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The Secret Codes in Matthew: Examining Israel’s Messiah, Part 22: Matthew 27:27-28:20, by Kevin M. Williams

Yeshua’s cry is a familiar one. The words were first uttered by King David, “My God, my God, why hast Thou forsaken me? Far from my deliverance are the words of my groaning” (Psalm 22:1). However, we need to consider both the culture and the context.

In Judaism, when a Bible verse is cited its entire context is implied (David H. Stern, Jewish New Testament Commentary, [Clarksville, MD: Jewish New Testament Publications, 1992], p. 84).

If you hear the words, “Oh say can you see,” and you are a citizen of the United States of America, your mind immediately fills in the rest, “by the dawn’s early light.” You instantly understand the reference in its entirety as the National Anthem. In Judaism then and now, to refer to any portion of the Bible is to infer the entire context. Yeshua’s use of Psalm 22 was no coincidence, and in its entire context is quite revealing.

The Redeemer—though nailed to a tree—was likely still teaching, making certain that the prophetic aspects of Psalm 22 were not overlooked . .

  • “I am a worm, and not a man, A reproach of men, and despised by the people” (v.6).
  • “I am poured out like water, And all my bones are out of joint” (v.14).
  • “They pierced my hands and my feet” (v. 16).
  • They divide my garments among them, And for my clothing they cast lots” (v. 18).

Many recognize these Davidic utterances as prophetic pictures of the One that came to hang on a tree. Yet David’s prophecy was not doom only, but littered with hope: “For He has not despised nor abhorred the affliction of the afflicted; Neither has He hidden His face from him; But when he cried to Him for help, He heard” (v. 24).

The Psalm Yeshua cried held ominous overtones, without question, but it also promised an ultimate deliverance. Man may have rejected David and Yeshua, but the entire context states that God did not, “For He has not despised nor abhorred the affliction of the afflicted.”

Did God reject Yeshua and “forsake” Him? This author says, “no.”

And Jesus cried out again with a loud voice, and yielded up His spirit. And behold, the veil of the temple was torn in two from top to bottom, and the earth shook; and the rocks were split (Matthew 27:50-51).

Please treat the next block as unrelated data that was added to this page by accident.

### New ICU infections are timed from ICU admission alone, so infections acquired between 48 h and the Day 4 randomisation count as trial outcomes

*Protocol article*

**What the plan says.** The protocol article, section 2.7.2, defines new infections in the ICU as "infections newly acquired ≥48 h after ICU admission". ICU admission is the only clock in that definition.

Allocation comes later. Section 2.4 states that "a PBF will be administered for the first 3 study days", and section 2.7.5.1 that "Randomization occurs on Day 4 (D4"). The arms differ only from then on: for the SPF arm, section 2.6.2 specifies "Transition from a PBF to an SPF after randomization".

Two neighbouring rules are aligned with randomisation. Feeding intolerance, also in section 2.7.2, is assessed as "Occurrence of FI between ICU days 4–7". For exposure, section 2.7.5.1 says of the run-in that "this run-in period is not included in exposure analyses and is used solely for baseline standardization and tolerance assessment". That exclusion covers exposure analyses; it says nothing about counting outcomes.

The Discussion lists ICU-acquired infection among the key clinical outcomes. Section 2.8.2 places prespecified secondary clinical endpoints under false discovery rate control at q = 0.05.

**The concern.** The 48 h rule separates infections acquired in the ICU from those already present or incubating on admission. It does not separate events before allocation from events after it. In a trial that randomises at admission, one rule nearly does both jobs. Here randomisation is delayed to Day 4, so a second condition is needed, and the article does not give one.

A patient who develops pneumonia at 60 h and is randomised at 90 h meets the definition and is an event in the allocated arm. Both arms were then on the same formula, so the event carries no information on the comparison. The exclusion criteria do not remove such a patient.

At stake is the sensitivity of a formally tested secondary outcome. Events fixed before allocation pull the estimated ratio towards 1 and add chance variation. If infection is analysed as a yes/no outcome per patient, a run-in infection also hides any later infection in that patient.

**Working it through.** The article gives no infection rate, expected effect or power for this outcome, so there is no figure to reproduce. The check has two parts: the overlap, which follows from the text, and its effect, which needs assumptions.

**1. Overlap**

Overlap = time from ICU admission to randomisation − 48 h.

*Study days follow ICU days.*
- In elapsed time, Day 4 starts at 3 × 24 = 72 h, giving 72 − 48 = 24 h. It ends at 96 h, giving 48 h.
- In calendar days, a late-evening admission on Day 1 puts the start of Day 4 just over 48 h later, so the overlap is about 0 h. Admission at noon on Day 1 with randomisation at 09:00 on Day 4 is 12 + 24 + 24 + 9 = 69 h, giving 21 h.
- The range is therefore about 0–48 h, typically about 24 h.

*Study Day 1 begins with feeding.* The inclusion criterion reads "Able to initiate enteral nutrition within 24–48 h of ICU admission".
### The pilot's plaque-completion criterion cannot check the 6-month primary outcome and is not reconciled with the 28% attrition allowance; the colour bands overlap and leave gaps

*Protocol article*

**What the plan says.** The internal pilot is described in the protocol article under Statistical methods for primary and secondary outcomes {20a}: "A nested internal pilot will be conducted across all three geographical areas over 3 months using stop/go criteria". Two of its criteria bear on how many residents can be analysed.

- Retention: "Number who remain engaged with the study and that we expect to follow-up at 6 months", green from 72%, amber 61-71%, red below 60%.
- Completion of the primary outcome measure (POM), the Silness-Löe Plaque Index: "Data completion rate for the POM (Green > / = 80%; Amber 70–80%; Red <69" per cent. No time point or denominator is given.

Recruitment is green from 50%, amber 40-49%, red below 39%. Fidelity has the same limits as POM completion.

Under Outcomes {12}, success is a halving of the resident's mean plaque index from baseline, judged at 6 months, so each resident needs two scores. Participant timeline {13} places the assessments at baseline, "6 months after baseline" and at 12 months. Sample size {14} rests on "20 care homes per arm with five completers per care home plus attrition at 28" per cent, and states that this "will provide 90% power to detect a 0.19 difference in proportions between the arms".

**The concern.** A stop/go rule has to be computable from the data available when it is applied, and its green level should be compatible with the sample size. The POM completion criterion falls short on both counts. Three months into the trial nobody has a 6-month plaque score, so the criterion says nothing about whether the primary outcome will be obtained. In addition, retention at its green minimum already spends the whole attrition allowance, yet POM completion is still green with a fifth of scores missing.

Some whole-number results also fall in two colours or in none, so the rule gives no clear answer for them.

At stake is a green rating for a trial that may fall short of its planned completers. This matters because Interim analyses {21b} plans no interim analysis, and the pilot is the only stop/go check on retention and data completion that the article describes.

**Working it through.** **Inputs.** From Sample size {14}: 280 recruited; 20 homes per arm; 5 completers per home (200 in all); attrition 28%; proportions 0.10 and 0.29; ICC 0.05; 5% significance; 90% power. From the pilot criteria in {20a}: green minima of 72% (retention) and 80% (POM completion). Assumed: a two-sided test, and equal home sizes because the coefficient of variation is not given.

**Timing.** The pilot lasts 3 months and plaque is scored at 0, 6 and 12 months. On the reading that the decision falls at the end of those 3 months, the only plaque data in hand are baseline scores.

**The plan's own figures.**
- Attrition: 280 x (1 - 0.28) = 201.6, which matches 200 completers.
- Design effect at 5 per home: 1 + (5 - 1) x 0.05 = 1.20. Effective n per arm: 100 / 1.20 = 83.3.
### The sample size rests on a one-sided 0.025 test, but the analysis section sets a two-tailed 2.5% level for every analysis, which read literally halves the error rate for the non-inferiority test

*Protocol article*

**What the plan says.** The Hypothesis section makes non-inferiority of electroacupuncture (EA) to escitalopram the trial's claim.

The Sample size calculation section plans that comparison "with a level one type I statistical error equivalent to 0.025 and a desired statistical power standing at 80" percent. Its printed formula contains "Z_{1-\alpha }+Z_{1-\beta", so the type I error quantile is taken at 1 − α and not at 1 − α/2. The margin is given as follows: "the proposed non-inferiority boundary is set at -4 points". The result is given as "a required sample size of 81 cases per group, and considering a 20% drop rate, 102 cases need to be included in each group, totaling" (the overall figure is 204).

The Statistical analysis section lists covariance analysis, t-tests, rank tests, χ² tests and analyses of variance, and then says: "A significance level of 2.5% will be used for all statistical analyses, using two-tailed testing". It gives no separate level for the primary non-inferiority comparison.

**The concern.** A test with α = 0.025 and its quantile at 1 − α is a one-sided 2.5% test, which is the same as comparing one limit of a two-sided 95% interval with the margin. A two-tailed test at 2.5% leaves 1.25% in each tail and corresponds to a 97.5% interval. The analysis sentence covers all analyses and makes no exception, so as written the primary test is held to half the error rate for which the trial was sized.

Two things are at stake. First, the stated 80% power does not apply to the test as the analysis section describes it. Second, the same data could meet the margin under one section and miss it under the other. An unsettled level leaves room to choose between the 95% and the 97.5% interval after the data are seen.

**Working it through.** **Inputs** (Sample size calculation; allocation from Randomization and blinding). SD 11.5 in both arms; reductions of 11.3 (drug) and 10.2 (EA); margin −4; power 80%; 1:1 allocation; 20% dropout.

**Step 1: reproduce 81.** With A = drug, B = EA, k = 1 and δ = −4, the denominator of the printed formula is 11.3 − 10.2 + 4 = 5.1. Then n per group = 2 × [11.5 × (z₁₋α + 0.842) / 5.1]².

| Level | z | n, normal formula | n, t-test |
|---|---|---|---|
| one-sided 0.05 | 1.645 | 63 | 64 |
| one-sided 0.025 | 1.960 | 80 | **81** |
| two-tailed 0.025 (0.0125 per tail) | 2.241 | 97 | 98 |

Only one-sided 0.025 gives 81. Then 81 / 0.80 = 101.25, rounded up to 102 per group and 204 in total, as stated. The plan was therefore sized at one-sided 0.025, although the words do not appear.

As already noted, it was about the ninth hour. Immediately following the minchah offering, the High Priest would make his way into the Holy Place, the innermost court of the Temple where the golden menorah and table of shewbread were. His next function according to God’s Torah was to light the ketoret, the incense upon the holy incense altar. This small, golden altar stood directly in front of the “veil” or parokhet.

Imagine the High Priest, likely the very man who condemned Yeshua the night before for blasphemy, bending down with the coals required to light the incense. As he leaned over and the aroma of the incense began to waft upward, he heard a terrible noise as the barrier between his world and the Holy of Holies where the Ark of the Covenant rested was suddenly exposed! I have no doubt that he fell on his face and quaked.

More symbolic meanings are found in this miracle. The veil was remarkably huge, woven with threads of red, blue, and purple and being entirely made as a work of embroidery. It would not easily tear. The curtain also had two cherubim on them, symbolic of the two angels God had posted at the entrance of Eden, barring Adam and Eve from ever returning to paradise and access to the Tree of Life. This curtain was the reminder that mankind was forbidden to cross Eden’s threshold.

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Category: Biblical Studies, Fall 2006, Pneuma Review

About the Author: Kevin M. Williams, Litt.D., H.L.D. has served in Messianic ministries since 1987 and has written numerous articles and been a featured speaker at regional and international conferences on Messianic Judaism.

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